Good Friday homily: Did God the Father demand the death of his Son?
A Reflection for Good Friday
A common, though rather shallow, criticism of Christianity is the image of God the Father that some find in the story of Christ’s death. What sort of God would demand the death of his only Son before forgiving us?
But the New Testament never says that God the Father demands the death of the Son. It says that Christ comes among us to do the will of the Father and that his death accomplishes our salvation. Jesus is crucified while doing the will of the Father, but that does not make his dreadful death what the Father desired, much less demanded. A child can be killed while doing a task for a parent. The parent only willed the task, not the death.
Of course, a father who, for some good reason, gives a son a potentially dangerous task wills the possible acceptance of harm. Perhaps, for example, even more lives would be endangered if the work was not completed. So, while God the Father did not will the death of the Son, we can still ask why the Father permitted it. The answer lies in the act of our creation.
In creating us, God fashioned a will and a freedom that stand apart from God’s own self. This was the great adventure: to create that which could be called into God’s life of love. But you cannot call others into love without granting them the possibility of rejecting it. One could say—and history, both human and environmental, bears this out—that God puts all of creation at risk in creating us, fashioning the one part of creation that can and did reject God.
God suffered no loss by our sin. There was nothing we could do to harm God. But if God does not want us to suffer the consequences of our misuse of freedom, then God must radically refashion humanity to choose again. God does this by entering humanity, becoming who we were meant to be.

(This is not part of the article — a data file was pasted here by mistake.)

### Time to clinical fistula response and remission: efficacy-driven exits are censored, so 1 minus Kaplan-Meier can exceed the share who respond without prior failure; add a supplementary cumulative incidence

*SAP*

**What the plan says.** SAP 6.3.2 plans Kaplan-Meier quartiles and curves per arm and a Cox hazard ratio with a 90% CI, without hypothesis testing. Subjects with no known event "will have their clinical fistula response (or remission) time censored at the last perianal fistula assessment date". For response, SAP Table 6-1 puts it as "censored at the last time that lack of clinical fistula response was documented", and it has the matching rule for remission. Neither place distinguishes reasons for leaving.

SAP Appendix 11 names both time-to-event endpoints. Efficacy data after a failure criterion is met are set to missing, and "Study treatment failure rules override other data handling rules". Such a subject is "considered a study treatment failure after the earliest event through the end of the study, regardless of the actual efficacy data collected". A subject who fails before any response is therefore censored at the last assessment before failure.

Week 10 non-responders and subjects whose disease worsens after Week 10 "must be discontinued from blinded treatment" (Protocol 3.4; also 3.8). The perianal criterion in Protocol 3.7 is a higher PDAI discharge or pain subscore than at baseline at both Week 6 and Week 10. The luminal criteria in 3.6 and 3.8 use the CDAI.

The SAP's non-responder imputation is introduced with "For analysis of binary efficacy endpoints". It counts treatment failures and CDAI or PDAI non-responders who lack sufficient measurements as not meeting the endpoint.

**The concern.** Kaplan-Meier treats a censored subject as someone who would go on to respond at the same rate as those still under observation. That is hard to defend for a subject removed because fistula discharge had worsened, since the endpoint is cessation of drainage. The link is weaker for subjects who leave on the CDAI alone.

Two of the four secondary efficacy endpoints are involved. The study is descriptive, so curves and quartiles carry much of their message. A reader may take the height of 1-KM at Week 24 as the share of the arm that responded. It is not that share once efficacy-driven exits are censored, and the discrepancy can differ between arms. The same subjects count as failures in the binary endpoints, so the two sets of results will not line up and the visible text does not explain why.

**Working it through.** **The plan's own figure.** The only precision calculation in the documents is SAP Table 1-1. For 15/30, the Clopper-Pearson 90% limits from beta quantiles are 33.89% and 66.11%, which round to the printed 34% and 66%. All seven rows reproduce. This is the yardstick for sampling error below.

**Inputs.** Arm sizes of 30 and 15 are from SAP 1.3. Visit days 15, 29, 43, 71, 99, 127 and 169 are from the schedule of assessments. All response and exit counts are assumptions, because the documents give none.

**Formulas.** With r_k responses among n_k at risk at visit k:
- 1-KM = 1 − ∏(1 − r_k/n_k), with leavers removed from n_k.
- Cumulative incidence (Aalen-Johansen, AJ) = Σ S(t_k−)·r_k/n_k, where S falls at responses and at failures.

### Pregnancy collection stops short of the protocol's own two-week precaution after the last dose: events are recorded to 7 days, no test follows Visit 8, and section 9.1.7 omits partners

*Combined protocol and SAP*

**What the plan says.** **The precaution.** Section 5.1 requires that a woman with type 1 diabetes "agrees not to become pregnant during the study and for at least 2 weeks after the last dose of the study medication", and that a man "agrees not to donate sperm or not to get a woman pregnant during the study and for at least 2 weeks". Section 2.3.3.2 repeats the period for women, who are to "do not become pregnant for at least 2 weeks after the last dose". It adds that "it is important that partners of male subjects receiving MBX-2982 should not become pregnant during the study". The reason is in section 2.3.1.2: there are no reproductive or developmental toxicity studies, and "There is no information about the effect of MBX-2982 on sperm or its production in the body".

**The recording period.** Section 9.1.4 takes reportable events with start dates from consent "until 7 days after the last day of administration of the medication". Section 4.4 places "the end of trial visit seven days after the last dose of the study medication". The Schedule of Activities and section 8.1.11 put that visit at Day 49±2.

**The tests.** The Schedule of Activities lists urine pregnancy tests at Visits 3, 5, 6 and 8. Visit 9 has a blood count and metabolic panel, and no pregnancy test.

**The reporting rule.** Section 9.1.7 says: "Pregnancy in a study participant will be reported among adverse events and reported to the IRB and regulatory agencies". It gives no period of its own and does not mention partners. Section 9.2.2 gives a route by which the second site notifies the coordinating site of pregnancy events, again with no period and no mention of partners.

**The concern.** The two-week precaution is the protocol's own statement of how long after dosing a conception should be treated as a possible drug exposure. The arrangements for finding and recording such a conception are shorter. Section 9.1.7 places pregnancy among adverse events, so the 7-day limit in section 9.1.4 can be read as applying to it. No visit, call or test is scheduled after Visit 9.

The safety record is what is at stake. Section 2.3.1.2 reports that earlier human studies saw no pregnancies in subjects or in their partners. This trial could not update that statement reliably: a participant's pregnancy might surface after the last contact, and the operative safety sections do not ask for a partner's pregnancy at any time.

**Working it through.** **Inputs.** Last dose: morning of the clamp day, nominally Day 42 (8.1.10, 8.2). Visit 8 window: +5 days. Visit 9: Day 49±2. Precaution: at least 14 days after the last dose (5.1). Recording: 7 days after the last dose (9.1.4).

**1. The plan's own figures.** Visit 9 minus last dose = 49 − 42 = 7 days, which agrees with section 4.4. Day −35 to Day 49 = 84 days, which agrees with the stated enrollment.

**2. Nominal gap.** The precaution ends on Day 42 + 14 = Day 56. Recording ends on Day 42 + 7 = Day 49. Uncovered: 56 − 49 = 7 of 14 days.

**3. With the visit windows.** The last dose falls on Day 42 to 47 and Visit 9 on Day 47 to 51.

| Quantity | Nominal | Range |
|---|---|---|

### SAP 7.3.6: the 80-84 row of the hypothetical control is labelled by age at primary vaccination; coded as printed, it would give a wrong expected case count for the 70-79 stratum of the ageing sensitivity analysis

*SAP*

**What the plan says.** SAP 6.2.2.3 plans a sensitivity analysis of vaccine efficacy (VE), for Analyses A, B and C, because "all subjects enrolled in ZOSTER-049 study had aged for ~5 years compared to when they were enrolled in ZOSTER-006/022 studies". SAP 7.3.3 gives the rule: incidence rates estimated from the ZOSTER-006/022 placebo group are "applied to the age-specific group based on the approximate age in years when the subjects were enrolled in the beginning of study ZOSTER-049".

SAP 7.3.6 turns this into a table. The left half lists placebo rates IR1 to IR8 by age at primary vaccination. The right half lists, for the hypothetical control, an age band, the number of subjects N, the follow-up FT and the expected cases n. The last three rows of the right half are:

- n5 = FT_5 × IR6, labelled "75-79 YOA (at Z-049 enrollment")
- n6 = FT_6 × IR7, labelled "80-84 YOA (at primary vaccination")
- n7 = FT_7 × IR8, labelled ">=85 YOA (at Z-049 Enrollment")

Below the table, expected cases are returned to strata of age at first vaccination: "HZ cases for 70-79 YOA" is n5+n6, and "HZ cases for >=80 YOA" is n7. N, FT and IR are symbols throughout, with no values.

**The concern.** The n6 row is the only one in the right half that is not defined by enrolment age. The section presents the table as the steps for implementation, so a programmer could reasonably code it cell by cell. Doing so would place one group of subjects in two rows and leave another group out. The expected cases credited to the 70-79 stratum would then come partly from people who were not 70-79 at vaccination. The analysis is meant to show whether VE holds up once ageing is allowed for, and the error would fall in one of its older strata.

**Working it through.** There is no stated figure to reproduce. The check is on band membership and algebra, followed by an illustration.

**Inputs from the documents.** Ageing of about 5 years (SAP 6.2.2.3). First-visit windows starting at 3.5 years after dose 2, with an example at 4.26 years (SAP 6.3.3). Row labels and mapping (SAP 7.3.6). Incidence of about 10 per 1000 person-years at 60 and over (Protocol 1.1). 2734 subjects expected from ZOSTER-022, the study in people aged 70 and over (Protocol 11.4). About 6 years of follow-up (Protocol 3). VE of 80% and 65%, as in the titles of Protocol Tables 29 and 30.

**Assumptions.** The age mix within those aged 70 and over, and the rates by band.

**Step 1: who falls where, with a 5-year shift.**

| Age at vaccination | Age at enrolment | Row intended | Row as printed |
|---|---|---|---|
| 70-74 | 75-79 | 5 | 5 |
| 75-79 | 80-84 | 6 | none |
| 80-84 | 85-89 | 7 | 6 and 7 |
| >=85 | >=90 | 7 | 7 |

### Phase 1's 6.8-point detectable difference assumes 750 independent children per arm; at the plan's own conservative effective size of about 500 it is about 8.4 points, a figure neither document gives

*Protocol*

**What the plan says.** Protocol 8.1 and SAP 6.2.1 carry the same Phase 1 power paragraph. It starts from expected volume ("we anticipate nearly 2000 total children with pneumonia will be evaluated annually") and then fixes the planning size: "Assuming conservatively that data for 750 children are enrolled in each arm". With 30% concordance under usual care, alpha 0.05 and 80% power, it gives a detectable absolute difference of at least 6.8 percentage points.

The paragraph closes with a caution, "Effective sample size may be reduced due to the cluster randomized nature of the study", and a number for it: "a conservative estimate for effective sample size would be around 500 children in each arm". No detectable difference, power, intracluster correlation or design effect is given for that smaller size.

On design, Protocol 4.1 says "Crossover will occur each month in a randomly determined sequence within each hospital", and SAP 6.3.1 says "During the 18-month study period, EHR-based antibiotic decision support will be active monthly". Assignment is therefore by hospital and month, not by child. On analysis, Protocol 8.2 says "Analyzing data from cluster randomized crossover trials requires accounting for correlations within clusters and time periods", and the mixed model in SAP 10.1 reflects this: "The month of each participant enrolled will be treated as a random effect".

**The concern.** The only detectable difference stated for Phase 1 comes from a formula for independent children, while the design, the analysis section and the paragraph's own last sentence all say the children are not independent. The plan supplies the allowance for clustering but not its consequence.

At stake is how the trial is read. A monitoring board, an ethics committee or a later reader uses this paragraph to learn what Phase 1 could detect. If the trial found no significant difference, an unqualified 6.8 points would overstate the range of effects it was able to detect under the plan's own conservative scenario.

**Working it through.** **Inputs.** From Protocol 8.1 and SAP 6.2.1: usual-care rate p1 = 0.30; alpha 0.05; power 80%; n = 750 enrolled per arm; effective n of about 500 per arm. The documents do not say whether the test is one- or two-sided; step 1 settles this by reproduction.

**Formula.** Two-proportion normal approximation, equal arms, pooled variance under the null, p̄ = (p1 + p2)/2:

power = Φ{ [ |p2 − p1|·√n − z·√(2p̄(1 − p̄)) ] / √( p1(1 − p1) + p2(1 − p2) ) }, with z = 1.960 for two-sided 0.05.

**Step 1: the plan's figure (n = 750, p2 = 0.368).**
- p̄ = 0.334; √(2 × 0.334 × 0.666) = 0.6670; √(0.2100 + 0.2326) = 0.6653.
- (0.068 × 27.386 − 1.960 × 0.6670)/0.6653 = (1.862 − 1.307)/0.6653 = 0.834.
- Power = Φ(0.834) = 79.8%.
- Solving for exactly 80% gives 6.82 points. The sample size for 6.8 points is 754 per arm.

St. John gives us a Christ who, in the power of the Spirit infusing his humanity, thirsts to do the will of the Father, to carry it to completion
God the Father thus wills the Incarnation and the solidarity it creates with us. “For God so loved the world that he gave his only Son, so that everyone who believes in him might not perish but might have eternal life” (Jn 3:16). God the Son embraces this mission into the world. “I came down from heaven not to do my own will but the will of the one who sent me” (Jn 6:38).
No New Testament author is clearer on this point than St. John. If you want to know and understand the Father, you must look to the Son.
“Whoever has seen me has seen the Father” (Jn 14:9).
“The Father and I are one” (Jn 10:30).
Consistently, with subtle brilliance, John turns a commonplace remembrance into a revelation of the sublime. Mark and Matthew record Jesus being given a sponge, soaked in vinegar, just after he cries out, “My God, my God, why have you abandoned me” (Mt 27:48; Mk 15:36). John records Christ as saying, “I thirst” (Jn 19:28).
The Father wills solidarity with sinners.
Remember, the Gospels are not composed for the curious. (Indeed, in the persons of King Herod and Pontius Pilate, they chide the curious who will not commit.) No, the Gospels are addressed to believers who will ponder them in faith. Isaiah, Ezekiel, Joel and Zechariah all spoke of God pouring out his spirit to redeem and renew his people. Earlier in his dialogue with the Samaritan woman at the well, Jesus also identifies the Holy Spirit with living water (4:10, 13-14). And now, St. John gives us a Christ who, in the power of the Spirit infusing his humanity, thirsts to do the will of the Father, to carry it to completion:
After this, aware that everything was now finished,
in order that the Scripture might be fulfilled,
Jesus said, “I thirst.”
There was a vessel filled with common wine.
So they put a sponge soaked in wine on a sprig of hyssop
and put it up to his mouth.
When Jesus had taken the wine, he said,
“It is finished.”
And bowing his head, he handed over the spirit (Jn 19:28-30).
The Father wills solidarity with sinners. To enter a world suffused with sin is to accept a whirlwind of dissolution, darkness, dreadful agony and death. The sin of the world sunders the very life of the Son.
Yet the Son still thirsts to do the will of the Father. Jesus hands over the Spirit, and the Father responds by showering the Spirit upon all of creation. Each member of the Trinity is poured out.
In eternity, the Father and the Son give all that they are to each other. The Father gives all to us when he sends the Son. The Son, the human and divine Son, even in the whirlwind of sin, offers himself back to the Father. The result is both Father and Son pouring themselves, in the person of the Holy Spirit, into our lives.
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